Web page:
April 12, 2007 12:56 PM PDT
IRS trudges on with aging computers
The Internal Revenue Service has been trying for years to upgrade its antiquated mainframe computers, which process Americans' tax returns by churning through millions of lines of assembly code written by hand in the early 1960s.
But after more than 20 years and over $5 billion, there's still no end in sight. Not all computer systems can talk to each other, information isn't available in real time, and tax returns filed on paper are often manually entered by typists.
An internal strategy document written seven years ago likened the upgrade task to redesigning and rebuilding a densely populated city like New York, without evacuating it first or disrupting the "daily pattern" of the residents' lives.
IRS' ailing computers
To run the numbers on tax returns, the IRS relies on computer systems from the Kennedy administration.
IRS designs and launches Master File system, still its primary repository of taxpayer information today.
The Integrated Data Retrieval System comes into existence.
IRS receives 25,000 tax returns filed by modem in the first year it offers its e-File setup, begins its Tax Systems Modernization effort.
After spending more than $3 billion, agency scraps TSM project and issues "blueprint" for renamed Business Systems Modernization project.
Congress passes the Restructuring and Reform Act of 1998, setting goal for IRS to ave at least 80 percent of tax returns filed electronically by 2007.
Then-IRS Commissioner Charles Rossotti releases his modernization vision, compares task ahead to rebuilding a large city.
IRS launches Modernized e-File system, which allows businesses to file tax returns online. Releases first version of Customer Account Data Engine, the intended successor to Master File.
IRS releases updated Modernization and Vision Strategy that prioritizes systems to replace Master File and IDRS.
IRS rapped again for losing track of computer equipment and falling down on security.
The IRS' long-term goal is to run its operations with the efficiency Americans expect of banks and credit card companies, but it has consistently fallen short. Right now, for instance, a taxpayer who submits a tax return on a Monday will likely find that it will not be processed until at least the following weekend, thanks to limitations in the antiquated core of the agency's tax-processing apparatus. Over $3 billion was wasted in an earlier upgrade attempt in the 1990s. Last year, computer problems caused the IRS to erroneously hand out an estimated $318 million in fraudulent refunds.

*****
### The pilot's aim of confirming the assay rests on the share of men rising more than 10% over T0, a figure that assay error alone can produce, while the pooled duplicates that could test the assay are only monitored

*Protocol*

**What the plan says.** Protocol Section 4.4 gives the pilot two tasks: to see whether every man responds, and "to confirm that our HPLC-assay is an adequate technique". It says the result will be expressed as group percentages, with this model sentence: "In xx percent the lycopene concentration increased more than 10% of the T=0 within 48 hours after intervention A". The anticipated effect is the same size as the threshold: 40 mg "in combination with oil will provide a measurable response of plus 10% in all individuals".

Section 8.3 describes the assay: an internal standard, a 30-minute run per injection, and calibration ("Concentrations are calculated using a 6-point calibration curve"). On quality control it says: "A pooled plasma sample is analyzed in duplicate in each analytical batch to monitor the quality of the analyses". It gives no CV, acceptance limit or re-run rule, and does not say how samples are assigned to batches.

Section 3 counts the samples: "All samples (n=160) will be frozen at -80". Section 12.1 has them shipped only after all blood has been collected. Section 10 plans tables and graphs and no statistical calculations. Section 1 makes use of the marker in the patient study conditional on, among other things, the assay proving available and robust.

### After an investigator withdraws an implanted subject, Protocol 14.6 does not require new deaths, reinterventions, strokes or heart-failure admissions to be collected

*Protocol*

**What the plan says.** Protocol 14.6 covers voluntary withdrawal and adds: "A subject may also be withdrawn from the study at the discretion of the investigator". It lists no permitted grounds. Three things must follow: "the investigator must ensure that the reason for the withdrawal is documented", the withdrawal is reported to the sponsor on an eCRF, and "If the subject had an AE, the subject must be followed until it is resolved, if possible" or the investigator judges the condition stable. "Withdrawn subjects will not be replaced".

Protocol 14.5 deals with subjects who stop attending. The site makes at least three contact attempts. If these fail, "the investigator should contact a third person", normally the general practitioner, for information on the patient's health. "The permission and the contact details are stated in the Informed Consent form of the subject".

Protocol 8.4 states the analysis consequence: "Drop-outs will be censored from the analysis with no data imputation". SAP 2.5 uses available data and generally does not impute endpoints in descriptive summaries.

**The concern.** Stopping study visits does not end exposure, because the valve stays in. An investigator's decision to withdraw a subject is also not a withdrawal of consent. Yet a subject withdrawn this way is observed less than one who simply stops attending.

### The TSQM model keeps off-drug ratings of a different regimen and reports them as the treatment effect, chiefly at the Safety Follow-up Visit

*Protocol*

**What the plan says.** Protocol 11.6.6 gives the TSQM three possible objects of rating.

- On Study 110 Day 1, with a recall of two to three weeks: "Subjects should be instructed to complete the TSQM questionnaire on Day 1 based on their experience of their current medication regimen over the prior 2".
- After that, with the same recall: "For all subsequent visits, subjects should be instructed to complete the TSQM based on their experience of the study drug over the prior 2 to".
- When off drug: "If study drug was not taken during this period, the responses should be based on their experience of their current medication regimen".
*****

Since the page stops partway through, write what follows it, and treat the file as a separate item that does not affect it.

Government audits show that the many years of planned upgrades have been dogged by the same missteps that plague so many massive government computer upgrades: inadequate management, ill-defined goals, repeated cost overruns, and failure to meet deadlines and expectations. (Earlier articles in this occasional CNET News.com series have explored computer systems at Homeland Security and the FBI.)
"They have made advances, and there has been incremental progress and success, but they still struggle," said Margaret Begg, an assistant inspector general for audit, told CNET News.com in an interview. Begg specializes in evaluating the U.S. Department of Treasury's tax-related computer systems.
The U.S. Government Accountability Office, which has long warned of the risks associated with this complex project, reached a similar conclusion in a February report to Congress. The auditors said the IRS had made improvements, but its future strategy remains worrisome because it lacks clear deadlines for "consolidating and retiring legacy systems."
Losing at least $318 million
IRS Chief Information Officer Richard Spires says there's reason to believe things are looking up. In the three years since he joined the agency, Spires said in an interview this week, the IRS has refined its management processes, hired more talented people, and wised up to the perils of taking on more than it can handle.
"There are no guarantees in this world in the sense of what could happen in the future, but I think the confidence level in us and the confidence level in our team has grown," he said. Spires, a former executive at software developer Mantas who has degrees in electrical engineering, became the IRS' assistant chief information officer in 2004 and was promoted to the CIO post in September.
One potentially major change is that, up until about two years ago, officials had been thinking the IRS needed to replace all the legacy systems--meaning about $8 billion over 15 years. The agency backed away from that idea in its latest modernization plan (PDF), released in October, saying it intended to include at least some components of the older systems in the transformation.
"I think it's the prudent thing to do given our management bandwidth and the dollars we're going to get," Spires said, adding that many of the older COBOL-based systems are still "very maintainable." Created in 1959, COBOL (Common Business-Oriented Language) is a mainstay of mainframe programming but has been criticized for its verbosity and for, in older versions, not supporting local variables. Local variables are fundamental to modern programming techniques.
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